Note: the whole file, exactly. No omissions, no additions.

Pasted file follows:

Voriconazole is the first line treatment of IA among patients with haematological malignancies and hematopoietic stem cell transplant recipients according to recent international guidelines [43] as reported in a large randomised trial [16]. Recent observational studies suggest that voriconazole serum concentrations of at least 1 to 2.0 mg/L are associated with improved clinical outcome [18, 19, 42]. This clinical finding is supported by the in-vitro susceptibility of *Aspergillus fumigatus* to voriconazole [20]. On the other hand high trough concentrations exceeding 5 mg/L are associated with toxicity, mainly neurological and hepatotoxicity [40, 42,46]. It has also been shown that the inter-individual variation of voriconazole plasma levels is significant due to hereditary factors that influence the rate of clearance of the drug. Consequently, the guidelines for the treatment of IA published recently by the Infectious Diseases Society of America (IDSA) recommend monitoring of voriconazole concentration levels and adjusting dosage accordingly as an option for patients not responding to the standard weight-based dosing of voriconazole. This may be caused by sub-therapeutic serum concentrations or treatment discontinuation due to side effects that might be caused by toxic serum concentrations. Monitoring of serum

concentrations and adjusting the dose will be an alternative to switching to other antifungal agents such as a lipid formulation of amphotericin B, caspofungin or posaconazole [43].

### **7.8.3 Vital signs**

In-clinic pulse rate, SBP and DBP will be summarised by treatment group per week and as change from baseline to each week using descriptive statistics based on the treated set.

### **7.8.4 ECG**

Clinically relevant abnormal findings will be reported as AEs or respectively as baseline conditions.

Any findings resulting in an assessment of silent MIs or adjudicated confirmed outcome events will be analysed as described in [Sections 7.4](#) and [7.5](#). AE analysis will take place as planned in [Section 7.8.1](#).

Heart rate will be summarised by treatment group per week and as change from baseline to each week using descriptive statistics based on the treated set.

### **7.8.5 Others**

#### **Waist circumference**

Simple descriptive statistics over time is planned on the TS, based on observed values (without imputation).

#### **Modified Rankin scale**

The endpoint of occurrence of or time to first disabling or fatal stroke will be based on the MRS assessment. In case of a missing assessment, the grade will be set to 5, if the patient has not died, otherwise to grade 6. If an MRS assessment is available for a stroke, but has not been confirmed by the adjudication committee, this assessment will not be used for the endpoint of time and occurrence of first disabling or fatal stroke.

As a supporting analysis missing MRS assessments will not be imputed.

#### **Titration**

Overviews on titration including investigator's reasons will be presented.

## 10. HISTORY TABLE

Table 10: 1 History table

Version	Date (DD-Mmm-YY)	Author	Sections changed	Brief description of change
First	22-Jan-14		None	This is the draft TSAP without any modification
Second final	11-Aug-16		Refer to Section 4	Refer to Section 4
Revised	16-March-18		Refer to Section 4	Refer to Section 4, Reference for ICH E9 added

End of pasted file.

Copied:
Voriconazole is the first line treatment of IA among patients with haematological malignancies and hematopoietic stem cell transplant recipients according to recent international guidelines [43] as reported in a large randomised trial [16]. Recent observational studies suggest that voriconazole serum concentrations of at least 1 to 2.0 mg/L are associated with improved clinical outcome [18, 19, 42]. This clinical finding is supported by the in-vitro susceptibility of *Aspergillus fumigatus* to voriconazole [20]. On the other hand high trough concentrations exceeding 5 mg/L are associated with toxicity, mainly neurological and hepatotoxicity [40, 42,46]. It has also been shown that the inter-individual variation of voriconazole plasma levels is significant due to hereditary factors that influence the rate of clearance of the drug. Consequently, the guidelines for the treatment of IA published recently by the Infectious Diseases Society of America (IDSA) recommend monitoring of voriconazole concentration levels and adjusting dosage accordingly as an option for patients not responding to the standard weight-based dosing of voriconazole. This may be caused by sub-therapeutic serum concentrations or treatment discontinuation due to side effects that might be caused by toxic serum concentrations. Monitoring of serum

concentrations and adjusting the dose will be an alternative to switching to other antifungal agents such as a lipid formulation of amphotericin B, caspofungin or posaconazole [43].

### **7.8.3 Vital signs**

In-clinic pulse rate, SBP and DBP will be summarised by treatment group per week and as change from baseline to each week using descriptive statistics based on the treated set.

### **7.8.4 ECG**

Clinically relevant abnormal findings will be reported as AEs or respectively as baseline conditions.

Any findings resulting in an assessment of silent MIs or adjudicated confirmed outcome events will be analysed as described in [Sections 7.4](#) and [7.5](#). AE analysis will take place as planned in [Section 7.8.1](#).

Heart rate will be summarised by treatment group per week and as change from baseline to each week using descriptive statistics based on the treated set.

### **7.8.5 Others**

#### **Waist circumference**

Simple descriptive statistics over time is planned on the TS, based on observed values (without imputation).

#### **Modified Rankin scale**

The endpoint of occurrence of or time to first disabling or fatal stroke will be based on the MRS assessment. In case of a missing assessment, the grade will be set to 5, if the patient has not died, otherwise to grade 6. If an MRS assessment is available for a stroke, but has not been confirmed by the adjudication committee, this assessment will not be used for the endpoint of time and occurrence of first disabling or fatal stroke.

As a supporting analysis missing MRS assessments will not be imputed.

#### **Titration**

Overviews on titration including investigator's reasons will be presented.

## 10. HISTORY TABLE

Table 10: 1 History table

Version	Date (DD-Mmm-YY)	Author	Sections changed	Brief description of change
First	22-Jan-14		None	This is the draft TSAP without any modification
Second final	11-Aug-16		Refer to Section 4	Refer to Section 4
Revised	16-March-18		Refer to Section 4	Refer to Section 4, Reference for ICH E9 added